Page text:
The course began to struggle in the first half of the 19th century but enjoyed something of a renaissance come 1850. The introduction of the railway in Brighton made it far easier for Londoners to see the action and attendances grew. As a result, managers began pumping money into the facilities, with much going towards building a new stand and they also introduced the Brighton Cup in the hope of attracting some top horses.

Ups & Downs

Brighton soon found itself as part of the “Sussex Fortnight”, referring to two weeks of racing in the county that began with Glorious Goodwood before Brighton’s big three-day meeting. The good times wouldn’t last forever, however, and by the 1920s, gang warfare had causes problems both in and outside the course, as depicted in Graham Greene’s novel, Brighton Rock.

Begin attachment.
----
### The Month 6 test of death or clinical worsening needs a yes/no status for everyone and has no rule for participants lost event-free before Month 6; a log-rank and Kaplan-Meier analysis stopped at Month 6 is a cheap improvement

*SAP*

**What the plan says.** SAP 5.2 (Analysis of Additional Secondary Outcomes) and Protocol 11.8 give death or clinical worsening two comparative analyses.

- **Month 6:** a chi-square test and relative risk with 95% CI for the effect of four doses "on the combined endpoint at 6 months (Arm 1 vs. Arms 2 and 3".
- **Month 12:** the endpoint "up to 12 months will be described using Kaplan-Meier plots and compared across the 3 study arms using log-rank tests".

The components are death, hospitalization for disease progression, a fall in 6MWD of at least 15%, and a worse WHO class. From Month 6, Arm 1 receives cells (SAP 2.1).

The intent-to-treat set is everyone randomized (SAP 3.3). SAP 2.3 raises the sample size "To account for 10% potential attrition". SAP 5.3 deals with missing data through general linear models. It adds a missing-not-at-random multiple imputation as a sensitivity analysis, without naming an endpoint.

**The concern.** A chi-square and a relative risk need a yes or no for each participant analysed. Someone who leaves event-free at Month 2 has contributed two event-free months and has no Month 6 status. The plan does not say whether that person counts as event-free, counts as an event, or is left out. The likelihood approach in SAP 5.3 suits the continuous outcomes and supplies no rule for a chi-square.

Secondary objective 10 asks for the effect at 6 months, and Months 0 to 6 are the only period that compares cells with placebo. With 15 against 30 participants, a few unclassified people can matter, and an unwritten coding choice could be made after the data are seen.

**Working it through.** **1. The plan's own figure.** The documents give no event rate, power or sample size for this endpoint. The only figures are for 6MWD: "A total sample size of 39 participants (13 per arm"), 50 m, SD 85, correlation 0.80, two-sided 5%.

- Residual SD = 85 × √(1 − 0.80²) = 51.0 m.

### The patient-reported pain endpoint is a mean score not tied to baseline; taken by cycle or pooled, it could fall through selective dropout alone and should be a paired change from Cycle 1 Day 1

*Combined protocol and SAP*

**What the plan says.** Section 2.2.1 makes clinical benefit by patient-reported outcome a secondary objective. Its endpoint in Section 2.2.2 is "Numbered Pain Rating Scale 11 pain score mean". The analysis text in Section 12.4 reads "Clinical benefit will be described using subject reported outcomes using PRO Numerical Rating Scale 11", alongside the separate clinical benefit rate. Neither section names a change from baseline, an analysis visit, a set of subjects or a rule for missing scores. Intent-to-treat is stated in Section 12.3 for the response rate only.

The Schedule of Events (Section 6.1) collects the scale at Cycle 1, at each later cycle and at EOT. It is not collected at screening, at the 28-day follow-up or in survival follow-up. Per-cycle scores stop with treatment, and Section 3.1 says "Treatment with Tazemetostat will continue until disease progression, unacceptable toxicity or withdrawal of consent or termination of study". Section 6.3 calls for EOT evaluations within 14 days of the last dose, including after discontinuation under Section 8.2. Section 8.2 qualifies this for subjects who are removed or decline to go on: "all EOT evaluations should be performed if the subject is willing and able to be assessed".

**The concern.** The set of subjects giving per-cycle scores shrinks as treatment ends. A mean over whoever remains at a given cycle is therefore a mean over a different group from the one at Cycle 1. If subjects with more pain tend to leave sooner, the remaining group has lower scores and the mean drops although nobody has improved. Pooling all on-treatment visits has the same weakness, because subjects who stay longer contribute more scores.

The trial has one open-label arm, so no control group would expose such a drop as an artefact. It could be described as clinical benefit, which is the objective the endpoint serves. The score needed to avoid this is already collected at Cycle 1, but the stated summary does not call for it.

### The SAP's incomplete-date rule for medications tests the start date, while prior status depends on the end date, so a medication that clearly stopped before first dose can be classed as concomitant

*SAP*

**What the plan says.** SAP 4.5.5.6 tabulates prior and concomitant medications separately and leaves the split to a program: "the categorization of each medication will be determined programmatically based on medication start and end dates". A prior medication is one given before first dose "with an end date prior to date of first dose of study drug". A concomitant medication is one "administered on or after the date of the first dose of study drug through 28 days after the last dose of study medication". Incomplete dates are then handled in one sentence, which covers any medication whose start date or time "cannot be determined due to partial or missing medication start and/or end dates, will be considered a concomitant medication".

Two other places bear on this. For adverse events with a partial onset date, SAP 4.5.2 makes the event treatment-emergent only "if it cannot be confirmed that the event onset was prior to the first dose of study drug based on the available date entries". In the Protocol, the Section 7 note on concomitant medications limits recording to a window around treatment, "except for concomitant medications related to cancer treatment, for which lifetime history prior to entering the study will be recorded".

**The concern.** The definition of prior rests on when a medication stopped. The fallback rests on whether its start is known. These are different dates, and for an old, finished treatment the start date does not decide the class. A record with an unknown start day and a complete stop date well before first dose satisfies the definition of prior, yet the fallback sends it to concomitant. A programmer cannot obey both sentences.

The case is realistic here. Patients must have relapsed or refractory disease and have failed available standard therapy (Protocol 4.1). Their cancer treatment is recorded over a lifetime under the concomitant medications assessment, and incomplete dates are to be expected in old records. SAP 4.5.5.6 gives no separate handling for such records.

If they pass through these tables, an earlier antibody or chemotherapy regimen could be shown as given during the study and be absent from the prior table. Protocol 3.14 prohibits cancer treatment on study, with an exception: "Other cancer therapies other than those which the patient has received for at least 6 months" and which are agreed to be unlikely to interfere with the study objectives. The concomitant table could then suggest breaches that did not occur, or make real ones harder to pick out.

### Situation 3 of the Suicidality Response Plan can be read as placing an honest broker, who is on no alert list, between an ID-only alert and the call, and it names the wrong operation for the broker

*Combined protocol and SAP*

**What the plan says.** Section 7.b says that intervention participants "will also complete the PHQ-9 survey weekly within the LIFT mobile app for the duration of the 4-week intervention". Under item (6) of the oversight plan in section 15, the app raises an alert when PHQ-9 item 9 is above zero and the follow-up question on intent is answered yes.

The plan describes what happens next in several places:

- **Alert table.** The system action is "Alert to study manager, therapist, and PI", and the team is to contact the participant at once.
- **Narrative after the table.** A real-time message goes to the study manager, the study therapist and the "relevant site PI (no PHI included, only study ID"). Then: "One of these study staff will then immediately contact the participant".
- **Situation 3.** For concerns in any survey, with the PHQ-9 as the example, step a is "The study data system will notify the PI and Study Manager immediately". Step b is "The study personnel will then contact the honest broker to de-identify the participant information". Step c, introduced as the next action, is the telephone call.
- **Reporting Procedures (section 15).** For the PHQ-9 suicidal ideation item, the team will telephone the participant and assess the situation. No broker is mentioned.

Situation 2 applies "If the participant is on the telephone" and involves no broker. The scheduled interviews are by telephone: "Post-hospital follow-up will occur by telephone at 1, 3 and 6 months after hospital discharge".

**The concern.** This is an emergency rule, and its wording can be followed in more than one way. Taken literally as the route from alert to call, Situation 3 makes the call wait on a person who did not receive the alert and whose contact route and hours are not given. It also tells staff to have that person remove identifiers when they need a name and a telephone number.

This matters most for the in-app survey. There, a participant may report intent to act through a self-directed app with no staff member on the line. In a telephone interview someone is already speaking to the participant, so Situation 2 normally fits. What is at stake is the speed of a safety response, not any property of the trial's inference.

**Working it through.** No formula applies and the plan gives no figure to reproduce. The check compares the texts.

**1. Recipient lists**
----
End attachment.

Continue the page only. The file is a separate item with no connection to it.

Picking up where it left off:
Another boom period was to follow, however, this one coming after the end of World War II with crowds of over 20,000 in attendance to see the action, spread across both sides of the home straight. A Derby Trial race was introduced shortly after and while no runners went on to enjoy Derby success, two of them did end up later winning the St Leger.


Such a prosperous period wasn’t especially long lived, however, and a reduction in the amount of tourists for Brighton meant that the course was struggling to stay afloat. It was given a lifeline in 1998 when Northern Racing (later merged to form the ARC) took over and gave the venue a much needed £4m makeover.

Brighton’s ups and downs will be familiar to regular punters who know the glory of a long odds winner and the disbelief of their odds-on nap disappointing. The course now appears on steady ground though, and makes a great day out for those in the south of the country.